Not only was Ravi Shankar an adventurous musical soul he was a star who didn’t mind sharing the limelight. On stage he insisted that Alla Rakha sit next to him (rather than sightly behind him, where accompanists usually positioned themselves) and regularly gave him space to solo and showcase his dazzling finger skills. Indeed, the pair became one of the most famous performing duos in music. Not only were both men supreme maestros of their instruments but they enjoyed a deep connection and understanding that made their music appear completely unitary.
In 1968 as young America’s interest in Indian classical music was surging to its peak Alla Rakha made a landmark record with the big band jazz drummer Buddy Rich. Rich, like Alla Rakha, is an icon, often ranked very near the top of any list of ‘greatest drummers’ regardless of genre. Rich was an exuberant, hot tempered man who frequently alienated friends and peers but, at the same time, “was one of the most technically gifted drummers to ever walk our planet. He had incredible speed and control, power and touch.”
Ravi Shankar composed several compositions for both men to play together and brought in smooth jazz flautist Paul Horn (who studied meditation in Rishikesh at the same time as The Beatles in 1968) as well as sitarist Shamim Ahmed to create a musical space within which the two geniuses could experiment. The album Rich ala Rakha, which we share today, is a milestone in the ‘jazz meets Indian classical music’ story.
“Of the three studio tracks with Buddy Rich, two feature Rich on the drumkit, while one is a duet between Rich on dholak and Rakha on tabla. The opening track, Khanda Kafi is set to a five-beat cycle, known as khanda, with the flute and sitar playing a melody in the kafi scale, hence the combined title. Buddy Rich takes a drumkit solo in the 5/4 rhythm cycle, followed by Alla Rakha’s solo. The second track, Duet in Dadra, captures a spontaneous jam between the two drummers in the six-beat cycle of dadra.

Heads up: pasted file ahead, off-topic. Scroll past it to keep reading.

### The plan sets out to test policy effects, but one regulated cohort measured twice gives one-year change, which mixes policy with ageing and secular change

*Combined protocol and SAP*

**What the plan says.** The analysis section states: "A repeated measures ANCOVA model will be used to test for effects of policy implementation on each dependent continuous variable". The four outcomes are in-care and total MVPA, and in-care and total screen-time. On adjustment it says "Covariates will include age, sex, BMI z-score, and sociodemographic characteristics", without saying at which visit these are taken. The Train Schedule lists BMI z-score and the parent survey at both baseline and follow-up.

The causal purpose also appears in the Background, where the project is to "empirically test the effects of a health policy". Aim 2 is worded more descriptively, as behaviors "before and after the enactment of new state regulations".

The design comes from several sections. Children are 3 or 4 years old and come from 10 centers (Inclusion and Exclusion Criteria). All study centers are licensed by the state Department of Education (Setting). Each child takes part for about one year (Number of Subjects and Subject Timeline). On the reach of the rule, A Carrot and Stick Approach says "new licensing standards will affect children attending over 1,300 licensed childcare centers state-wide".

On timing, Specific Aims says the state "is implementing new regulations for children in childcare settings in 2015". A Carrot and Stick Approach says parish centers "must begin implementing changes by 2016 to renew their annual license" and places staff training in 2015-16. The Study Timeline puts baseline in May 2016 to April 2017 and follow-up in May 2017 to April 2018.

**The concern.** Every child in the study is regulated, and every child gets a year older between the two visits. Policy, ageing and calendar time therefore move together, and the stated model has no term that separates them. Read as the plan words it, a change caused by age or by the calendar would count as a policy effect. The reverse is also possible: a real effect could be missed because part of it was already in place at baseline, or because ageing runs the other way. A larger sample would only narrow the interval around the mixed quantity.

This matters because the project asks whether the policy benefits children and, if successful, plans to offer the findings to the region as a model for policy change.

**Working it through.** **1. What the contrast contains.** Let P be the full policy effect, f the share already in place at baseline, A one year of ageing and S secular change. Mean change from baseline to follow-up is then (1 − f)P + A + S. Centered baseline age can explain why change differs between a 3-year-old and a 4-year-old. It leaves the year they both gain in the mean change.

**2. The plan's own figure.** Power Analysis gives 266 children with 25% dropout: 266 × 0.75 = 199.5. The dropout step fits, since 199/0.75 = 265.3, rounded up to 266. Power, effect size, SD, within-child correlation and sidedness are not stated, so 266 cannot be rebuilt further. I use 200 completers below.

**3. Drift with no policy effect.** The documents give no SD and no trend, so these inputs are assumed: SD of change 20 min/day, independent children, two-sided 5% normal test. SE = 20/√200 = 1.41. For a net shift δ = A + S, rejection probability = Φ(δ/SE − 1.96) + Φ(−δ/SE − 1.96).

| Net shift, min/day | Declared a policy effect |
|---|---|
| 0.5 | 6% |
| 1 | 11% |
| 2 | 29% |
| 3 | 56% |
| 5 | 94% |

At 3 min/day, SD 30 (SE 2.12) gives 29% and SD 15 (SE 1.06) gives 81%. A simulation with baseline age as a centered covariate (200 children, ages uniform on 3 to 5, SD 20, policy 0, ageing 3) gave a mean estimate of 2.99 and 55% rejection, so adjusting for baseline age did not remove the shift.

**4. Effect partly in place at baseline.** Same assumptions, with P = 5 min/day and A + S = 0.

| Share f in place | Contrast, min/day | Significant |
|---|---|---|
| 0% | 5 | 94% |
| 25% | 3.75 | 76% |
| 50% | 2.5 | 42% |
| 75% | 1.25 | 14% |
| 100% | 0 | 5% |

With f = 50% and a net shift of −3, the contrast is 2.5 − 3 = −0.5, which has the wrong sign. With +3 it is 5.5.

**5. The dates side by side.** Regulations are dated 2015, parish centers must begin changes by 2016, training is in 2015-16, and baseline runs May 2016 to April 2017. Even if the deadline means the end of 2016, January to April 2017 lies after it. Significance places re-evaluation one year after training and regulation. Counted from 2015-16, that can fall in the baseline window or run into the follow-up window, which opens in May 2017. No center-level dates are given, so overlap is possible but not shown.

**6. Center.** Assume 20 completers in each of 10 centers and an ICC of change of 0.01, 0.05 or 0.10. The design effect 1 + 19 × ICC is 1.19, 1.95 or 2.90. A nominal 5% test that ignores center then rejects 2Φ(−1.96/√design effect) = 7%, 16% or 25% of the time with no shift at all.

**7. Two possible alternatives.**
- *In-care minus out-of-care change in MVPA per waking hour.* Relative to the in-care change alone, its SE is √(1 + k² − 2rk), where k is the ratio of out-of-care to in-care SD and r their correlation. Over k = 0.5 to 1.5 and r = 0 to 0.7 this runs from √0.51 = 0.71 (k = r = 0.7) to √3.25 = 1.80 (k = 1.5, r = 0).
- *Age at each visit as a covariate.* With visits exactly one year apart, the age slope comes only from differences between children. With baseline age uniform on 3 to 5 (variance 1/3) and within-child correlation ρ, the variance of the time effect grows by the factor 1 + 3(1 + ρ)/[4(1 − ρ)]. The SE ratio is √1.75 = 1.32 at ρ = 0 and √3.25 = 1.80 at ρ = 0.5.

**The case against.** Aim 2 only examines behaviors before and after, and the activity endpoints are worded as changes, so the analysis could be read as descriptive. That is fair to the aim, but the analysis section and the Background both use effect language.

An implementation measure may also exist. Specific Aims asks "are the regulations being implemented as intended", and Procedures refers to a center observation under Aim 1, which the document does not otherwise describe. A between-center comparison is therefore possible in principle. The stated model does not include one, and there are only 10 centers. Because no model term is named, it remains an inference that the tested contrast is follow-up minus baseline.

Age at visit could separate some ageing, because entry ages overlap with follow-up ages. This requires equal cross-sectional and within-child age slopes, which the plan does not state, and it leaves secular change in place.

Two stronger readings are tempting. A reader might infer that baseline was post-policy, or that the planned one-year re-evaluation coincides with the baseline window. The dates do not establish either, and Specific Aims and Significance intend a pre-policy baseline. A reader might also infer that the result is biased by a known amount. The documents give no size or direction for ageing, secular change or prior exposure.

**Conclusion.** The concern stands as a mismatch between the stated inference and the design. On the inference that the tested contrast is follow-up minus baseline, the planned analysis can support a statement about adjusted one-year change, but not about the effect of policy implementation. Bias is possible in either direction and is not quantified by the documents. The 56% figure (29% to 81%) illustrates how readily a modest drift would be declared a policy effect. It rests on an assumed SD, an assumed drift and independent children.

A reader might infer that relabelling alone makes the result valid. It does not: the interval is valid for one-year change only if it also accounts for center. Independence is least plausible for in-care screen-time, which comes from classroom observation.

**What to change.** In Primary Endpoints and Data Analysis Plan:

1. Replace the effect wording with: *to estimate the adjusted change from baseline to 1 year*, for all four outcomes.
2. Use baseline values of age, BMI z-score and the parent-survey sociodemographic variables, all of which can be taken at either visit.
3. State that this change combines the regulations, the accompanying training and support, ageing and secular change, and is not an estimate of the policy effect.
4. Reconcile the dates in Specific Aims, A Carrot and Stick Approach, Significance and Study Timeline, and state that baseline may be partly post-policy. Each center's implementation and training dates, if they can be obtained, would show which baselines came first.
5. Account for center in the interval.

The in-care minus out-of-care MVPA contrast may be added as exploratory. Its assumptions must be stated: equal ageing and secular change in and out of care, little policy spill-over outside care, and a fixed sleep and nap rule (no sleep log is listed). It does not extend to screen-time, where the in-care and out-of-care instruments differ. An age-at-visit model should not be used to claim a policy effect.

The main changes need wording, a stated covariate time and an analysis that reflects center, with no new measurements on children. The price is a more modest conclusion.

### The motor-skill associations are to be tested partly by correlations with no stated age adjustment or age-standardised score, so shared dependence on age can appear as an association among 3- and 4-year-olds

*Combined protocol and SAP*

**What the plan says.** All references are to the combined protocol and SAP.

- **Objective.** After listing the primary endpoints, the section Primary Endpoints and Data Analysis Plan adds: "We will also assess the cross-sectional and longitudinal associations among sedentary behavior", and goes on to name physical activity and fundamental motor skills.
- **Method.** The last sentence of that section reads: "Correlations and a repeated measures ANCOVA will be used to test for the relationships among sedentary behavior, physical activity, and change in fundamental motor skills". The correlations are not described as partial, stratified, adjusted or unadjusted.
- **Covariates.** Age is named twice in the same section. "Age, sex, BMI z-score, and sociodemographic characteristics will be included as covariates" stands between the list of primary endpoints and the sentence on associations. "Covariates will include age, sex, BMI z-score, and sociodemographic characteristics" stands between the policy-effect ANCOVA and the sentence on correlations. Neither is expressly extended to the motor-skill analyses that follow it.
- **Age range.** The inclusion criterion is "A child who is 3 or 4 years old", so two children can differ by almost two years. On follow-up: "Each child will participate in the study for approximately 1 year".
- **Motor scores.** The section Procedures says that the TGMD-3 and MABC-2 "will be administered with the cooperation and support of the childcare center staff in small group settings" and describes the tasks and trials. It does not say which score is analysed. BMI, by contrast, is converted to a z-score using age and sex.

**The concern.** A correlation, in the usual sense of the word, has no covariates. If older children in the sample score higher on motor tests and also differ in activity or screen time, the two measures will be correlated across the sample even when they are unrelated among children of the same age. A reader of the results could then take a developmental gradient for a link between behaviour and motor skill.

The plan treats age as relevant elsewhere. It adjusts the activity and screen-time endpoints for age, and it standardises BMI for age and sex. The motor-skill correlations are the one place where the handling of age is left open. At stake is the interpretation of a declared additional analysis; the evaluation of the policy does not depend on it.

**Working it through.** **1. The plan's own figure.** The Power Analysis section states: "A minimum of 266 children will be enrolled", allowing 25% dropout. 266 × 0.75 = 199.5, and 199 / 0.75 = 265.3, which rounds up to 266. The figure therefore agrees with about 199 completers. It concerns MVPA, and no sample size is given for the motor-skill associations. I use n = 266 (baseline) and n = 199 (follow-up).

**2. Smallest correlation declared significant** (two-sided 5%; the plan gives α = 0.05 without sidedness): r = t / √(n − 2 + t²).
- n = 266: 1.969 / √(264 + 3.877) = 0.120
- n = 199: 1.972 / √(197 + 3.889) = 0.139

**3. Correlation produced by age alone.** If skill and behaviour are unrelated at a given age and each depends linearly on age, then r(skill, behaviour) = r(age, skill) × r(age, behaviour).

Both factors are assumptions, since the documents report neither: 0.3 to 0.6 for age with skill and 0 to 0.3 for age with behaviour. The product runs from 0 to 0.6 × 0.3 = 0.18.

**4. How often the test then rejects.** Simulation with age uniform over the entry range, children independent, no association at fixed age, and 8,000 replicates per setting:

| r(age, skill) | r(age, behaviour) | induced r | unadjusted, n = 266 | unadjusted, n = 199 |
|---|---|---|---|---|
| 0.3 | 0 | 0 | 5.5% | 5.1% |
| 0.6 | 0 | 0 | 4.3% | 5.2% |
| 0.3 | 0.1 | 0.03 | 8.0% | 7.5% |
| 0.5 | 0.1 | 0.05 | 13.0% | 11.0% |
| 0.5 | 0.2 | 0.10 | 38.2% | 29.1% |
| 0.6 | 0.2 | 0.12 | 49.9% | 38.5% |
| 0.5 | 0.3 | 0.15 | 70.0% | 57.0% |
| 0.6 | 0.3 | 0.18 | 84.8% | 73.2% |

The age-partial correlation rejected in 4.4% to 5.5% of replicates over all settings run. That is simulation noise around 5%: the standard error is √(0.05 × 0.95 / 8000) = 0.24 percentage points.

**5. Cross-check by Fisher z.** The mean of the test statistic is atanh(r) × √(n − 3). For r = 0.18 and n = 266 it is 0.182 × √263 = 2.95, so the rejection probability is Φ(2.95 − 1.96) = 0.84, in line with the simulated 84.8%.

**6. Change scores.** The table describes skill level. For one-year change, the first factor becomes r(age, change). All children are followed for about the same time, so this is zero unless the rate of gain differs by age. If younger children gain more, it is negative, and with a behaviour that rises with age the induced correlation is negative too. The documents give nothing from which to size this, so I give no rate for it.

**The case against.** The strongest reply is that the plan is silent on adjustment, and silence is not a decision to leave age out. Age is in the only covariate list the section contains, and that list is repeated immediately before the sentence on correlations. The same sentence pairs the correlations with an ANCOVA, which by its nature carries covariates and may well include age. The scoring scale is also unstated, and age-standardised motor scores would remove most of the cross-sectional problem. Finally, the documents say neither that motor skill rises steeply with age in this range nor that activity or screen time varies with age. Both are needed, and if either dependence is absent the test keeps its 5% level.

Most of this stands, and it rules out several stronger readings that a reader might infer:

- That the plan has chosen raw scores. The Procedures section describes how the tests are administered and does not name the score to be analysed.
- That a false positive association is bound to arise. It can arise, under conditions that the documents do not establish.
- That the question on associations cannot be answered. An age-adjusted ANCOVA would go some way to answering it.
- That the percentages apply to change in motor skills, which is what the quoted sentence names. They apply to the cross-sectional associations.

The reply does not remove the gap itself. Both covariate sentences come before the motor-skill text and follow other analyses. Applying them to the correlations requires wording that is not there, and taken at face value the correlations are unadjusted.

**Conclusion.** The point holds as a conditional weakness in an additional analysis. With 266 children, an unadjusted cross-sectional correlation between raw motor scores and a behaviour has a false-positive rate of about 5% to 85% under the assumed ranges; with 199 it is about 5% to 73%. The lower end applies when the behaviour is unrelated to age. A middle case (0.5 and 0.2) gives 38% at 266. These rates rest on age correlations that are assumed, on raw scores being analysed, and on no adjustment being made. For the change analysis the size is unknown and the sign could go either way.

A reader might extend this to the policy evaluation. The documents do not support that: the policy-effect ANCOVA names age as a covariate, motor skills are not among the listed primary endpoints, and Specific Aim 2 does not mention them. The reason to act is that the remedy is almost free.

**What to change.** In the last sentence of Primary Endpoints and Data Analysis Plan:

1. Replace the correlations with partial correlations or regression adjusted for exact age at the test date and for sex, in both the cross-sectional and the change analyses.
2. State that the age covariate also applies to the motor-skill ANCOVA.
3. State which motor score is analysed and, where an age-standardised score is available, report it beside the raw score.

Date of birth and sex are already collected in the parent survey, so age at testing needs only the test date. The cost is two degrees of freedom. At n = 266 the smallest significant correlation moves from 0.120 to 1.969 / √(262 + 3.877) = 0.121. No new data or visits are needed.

But the most satisfying part of the record is the third and final collaboration…the only piece where they enter into a genuine dialogue on their respective instruments. Rangeela begins as a calypso-flavored composition by Shankar, played by Paul Horn on flute and Shamim Ahmed on sitar. Eventually, Rich and Rakha engage in a jawab-sawal dialogue in which they goal each other with a series of phrases traded back and forth. As the tempo increases and the phrases get shorter they join together and play a steadily building crescenco on the tabla and snare drum, increasing in volume and culminating in a dramatic tihai that complete an exhilarating performance.” (The Dawn of Indian Music in the West by Peter Lavezzoli, pg. 106)
This record is sometimes sniffed at by jazz snobs but it is in fact one of real significance. It is hard to imagine that any of Zakir Hussain‘s (Alla Rakha’s son) many collaborations would have been able to happen without this record. Indeed, many jazz and rock drummers, including Mickey Hart of The Grateful Dead, have cited the album and Allah Rakha generally as a huge inspiration.
In my opinion this is a fantastic album. I hope you think so to.
01 Khanda Kafi
02 Duet in Dadra
04 Nagma E Raksh
05 Tal Sawari